Discussion in 'General Electronics Chat' started by anhnha, Feb 16, 2016.

1. ### anhnha Thread Starter Active Member

Apr 19, 2012
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47
Here is a boost converter operating in discontinuous conduction mode (DCM).
The load current Io is equal to the average diode current (ID).
Can anybody explain it?

2. ### AnalogKid Distinguished Member

Aug 1, 2013
4,534
1,251
100% of the load current comes through the diode. That current comes through in pulses, not continuously. Those pulses are averaged (integrated) by the output capacitor C. The load and the diode form a series circuit, so the average power in the load must come through the diode.

ak

3. ### Jony130 AAC Fanatic!

Feb 17, 2009
3,957
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But what you do not understand?. When the switch is closed Id = 0A and the cap provide all the current. But when switch is open the coil will provide Io and in the same time the coil will charge the cap.

4. ### anhnha Thread Starter Active Member

Apr 19, 2012
773
47
Thanks but why load and diode are in series?
The load current will be affected by the capacitor and diode current. Why capacitor doesn't have influence in load current?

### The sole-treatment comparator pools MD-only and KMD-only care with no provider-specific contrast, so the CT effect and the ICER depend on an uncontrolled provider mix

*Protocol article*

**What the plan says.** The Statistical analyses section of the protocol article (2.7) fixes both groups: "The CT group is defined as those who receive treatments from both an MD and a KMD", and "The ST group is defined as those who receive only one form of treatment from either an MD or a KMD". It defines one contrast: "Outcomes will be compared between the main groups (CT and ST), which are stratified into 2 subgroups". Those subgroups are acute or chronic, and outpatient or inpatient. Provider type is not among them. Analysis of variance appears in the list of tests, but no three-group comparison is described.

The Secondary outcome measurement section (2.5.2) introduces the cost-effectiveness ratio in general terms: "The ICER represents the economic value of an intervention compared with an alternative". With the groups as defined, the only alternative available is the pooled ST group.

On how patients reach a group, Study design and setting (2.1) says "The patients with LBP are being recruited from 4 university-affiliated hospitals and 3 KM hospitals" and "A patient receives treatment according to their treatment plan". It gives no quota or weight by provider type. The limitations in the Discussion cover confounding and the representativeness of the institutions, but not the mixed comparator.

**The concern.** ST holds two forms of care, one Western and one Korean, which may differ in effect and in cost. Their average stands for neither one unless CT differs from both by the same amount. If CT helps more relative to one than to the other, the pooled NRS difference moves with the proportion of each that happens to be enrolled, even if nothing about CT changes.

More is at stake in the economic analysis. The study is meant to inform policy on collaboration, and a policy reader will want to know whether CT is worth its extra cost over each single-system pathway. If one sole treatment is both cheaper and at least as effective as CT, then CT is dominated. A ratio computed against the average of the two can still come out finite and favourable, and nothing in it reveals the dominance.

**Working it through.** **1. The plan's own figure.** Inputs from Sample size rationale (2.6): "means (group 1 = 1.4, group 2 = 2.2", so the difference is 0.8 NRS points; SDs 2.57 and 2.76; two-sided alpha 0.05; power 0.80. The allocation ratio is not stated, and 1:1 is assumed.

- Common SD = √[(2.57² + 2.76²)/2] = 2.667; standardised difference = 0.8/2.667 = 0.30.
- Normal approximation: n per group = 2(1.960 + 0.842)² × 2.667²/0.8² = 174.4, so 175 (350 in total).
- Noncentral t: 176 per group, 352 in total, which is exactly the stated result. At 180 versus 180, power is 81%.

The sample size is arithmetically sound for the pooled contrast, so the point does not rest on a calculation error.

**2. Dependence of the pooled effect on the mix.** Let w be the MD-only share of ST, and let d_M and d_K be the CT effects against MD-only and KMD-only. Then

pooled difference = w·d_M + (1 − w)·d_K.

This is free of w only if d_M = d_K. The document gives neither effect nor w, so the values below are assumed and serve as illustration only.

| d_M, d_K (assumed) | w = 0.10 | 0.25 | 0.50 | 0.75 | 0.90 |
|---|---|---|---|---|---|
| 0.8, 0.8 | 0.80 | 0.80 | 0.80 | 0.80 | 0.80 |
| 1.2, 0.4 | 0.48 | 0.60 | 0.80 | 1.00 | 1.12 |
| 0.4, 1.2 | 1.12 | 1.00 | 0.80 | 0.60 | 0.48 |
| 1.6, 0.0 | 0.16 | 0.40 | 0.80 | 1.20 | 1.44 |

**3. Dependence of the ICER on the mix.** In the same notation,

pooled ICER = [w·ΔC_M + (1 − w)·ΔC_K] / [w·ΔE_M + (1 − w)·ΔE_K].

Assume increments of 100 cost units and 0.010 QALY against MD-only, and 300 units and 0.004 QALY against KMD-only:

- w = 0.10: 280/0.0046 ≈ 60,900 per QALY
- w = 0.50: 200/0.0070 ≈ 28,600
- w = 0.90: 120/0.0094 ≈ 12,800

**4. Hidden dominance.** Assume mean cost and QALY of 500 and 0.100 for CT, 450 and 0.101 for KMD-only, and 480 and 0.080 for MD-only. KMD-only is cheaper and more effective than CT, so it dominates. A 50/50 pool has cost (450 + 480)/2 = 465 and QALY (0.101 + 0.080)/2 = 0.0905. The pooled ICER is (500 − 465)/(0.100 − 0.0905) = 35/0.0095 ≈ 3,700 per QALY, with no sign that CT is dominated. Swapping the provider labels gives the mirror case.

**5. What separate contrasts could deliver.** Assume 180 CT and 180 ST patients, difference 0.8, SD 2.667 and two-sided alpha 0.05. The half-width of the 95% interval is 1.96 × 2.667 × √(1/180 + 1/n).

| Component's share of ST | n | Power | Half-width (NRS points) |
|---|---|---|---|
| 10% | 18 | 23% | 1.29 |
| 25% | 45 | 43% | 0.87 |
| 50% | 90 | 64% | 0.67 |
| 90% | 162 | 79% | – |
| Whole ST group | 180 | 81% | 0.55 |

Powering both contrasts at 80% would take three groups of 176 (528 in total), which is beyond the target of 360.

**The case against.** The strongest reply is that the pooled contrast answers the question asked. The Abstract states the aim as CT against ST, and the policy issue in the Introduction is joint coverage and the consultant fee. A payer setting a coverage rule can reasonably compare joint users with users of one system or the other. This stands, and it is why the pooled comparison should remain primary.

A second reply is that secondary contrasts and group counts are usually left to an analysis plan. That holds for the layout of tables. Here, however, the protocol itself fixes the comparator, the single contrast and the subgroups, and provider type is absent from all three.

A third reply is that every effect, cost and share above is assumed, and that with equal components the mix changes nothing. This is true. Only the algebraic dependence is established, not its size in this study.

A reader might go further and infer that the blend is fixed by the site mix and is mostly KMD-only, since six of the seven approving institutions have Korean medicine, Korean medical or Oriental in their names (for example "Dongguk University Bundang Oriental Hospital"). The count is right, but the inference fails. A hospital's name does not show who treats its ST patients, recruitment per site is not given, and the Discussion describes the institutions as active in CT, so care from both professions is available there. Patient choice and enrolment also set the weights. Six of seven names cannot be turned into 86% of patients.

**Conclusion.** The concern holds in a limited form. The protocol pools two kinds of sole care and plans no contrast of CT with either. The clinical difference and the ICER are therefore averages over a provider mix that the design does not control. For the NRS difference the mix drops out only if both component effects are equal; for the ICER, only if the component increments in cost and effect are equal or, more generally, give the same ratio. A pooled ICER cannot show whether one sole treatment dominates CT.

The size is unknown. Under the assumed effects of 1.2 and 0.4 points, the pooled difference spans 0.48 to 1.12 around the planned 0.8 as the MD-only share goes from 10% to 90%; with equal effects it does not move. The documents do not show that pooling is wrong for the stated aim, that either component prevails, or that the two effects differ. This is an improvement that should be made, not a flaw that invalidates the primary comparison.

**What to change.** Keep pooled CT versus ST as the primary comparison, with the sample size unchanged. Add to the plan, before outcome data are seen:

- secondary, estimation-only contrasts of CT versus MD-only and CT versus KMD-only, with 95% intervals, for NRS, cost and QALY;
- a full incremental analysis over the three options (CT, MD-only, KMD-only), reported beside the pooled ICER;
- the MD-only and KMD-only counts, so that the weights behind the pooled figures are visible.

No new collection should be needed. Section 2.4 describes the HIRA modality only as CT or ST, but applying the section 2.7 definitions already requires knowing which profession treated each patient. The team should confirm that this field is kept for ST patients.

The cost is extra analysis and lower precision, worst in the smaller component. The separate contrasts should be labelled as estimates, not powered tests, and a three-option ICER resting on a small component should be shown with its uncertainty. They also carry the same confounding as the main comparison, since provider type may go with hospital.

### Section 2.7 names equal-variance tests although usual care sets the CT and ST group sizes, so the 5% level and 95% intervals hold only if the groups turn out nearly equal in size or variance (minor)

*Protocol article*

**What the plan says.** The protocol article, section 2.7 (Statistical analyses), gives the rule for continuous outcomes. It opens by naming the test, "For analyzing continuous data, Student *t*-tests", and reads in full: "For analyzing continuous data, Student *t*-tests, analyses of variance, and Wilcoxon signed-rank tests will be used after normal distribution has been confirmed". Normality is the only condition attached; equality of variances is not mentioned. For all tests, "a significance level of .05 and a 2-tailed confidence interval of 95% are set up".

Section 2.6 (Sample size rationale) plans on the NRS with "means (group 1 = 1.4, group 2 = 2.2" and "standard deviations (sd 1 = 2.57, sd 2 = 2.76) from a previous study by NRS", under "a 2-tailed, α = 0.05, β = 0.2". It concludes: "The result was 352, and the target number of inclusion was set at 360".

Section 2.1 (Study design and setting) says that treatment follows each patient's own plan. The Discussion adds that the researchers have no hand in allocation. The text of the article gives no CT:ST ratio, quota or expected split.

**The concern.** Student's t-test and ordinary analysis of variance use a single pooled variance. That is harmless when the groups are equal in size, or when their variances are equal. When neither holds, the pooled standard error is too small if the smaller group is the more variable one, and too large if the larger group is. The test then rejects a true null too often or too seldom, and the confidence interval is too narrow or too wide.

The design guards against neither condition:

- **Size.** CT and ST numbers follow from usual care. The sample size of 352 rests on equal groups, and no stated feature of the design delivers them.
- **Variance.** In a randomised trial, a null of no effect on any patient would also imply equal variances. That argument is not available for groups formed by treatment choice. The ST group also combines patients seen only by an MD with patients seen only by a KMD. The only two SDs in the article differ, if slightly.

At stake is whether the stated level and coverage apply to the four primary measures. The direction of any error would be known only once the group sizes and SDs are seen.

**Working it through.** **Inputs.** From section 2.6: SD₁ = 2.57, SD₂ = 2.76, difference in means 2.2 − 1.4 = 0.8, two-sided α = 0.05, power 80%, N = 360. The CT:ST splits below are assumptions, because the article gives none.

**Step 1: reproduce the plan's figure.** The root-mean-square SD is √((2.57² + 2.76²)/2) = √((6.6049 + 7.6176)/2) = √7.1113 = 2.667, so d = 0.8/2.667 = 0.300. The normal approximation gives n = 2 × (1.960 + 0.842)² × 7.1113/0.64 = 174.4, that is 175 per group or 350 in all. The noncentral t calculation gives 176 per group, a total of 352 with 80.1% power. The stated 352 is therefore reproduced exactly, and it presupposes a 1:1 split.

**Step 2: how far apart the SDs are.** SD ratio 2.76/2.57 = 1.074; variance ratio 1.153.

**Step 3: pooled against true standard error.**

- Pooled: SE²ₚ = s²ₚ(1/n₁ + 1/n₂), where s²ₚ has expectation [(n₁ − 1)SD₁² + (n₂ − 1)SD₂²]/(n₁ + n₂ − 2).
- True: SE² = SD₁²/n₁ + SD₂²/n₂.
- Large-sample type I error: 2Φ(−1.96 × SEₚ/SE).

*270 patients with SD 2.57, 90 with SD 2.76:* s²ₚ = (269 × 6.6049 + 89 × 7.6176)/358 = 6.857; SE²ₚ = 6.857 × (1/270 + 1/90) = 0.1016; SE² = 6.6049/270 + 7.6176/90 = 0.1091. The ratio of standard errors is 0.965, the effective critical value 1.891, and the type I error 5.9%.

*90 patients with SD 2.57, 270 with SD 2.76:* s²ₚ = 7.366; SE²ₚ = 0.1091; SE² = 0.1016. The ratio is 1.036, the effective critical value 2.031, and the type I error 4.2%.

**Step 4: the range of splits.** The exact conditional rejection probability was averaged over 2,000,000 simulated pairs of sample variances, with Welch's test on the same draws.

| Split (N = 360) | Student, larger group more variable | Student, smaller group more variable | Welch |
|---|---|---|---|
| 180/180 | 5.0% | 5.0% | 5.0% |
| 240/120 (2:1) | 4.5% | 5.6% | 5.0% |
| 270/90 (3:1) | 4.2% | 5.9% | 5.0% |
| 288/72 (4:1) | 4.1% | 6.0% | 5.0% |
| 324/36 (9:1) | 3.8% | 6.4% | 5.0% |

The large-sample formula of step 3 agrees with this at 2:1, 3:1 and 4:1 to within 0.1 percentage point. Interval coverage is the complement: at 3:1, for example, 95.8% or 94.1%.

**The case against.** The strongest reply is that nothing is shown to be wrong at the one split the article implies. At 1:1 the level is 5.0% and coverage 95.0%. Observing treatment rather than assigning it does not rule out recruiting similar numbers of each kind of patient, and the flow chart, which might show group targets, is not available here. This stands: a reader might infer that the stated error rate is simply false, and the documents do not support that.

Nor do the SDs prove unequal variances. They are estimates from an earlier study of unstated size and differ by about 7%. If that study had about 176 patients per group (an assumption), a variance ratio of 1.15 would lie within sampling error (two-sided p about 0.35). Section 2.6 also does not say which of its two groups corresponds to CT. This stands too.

5. ### ErnieM AAC Fanatic!

Apr 24, 2011
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1,605
Because the net current into and out of the cap is zero.

Any current sourced by the cap to load must come from thru the inductor, and later be returned thru the diode.

(nitpickers may note I am actually referring to charge not strictly current)

6. ### AnalogKid Distinguished Member

Aug 1, 2013
4,534
1,251
The capacitor does not pass any current at DC, so it has no affect on the long-term average output current. It affects the shape of the load current, but not its average value. The diode and the load are in series because that is what is on your schematic. If you are asking why they are that way on the schematic, it is because of Faraday's Law:

ALL switching power supplies function by turning the input DC into some form of AC so it can use a transformer or inductor to modify the energy, then rectifying and filtering the output to turn the power stream back into DC.

ak

7. ### crutschow Expert

Mar 14, 2008
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3,232
When S1 is closed Vi causes the current to increase in L, storing energy equal to 1/2 LI^2.
At this point the diode keeps the voltage the capacitor from being discharged to ground
Also the load is being supplied current from the charge stored on the capacitor.

When S1 opens, the stored energy in L's inductance keeps the current moving through D to recharge the capacitor and provide load current.
This continues until all the inductor energy is transferred to the capacitor.

The charging and discharging of the capacitor creates a ripple voltage on the output DC as determined by the C value, the load current, the input voltage, the inductor size, and the switching frequency.

Last edited: Feb 16, 2016
8. ### anhnha Thread Starter Active Member

Apr 19, 2012
773
47
Thanks for these responses.
I think I've got it now. The said load current is the average not the instantaneous.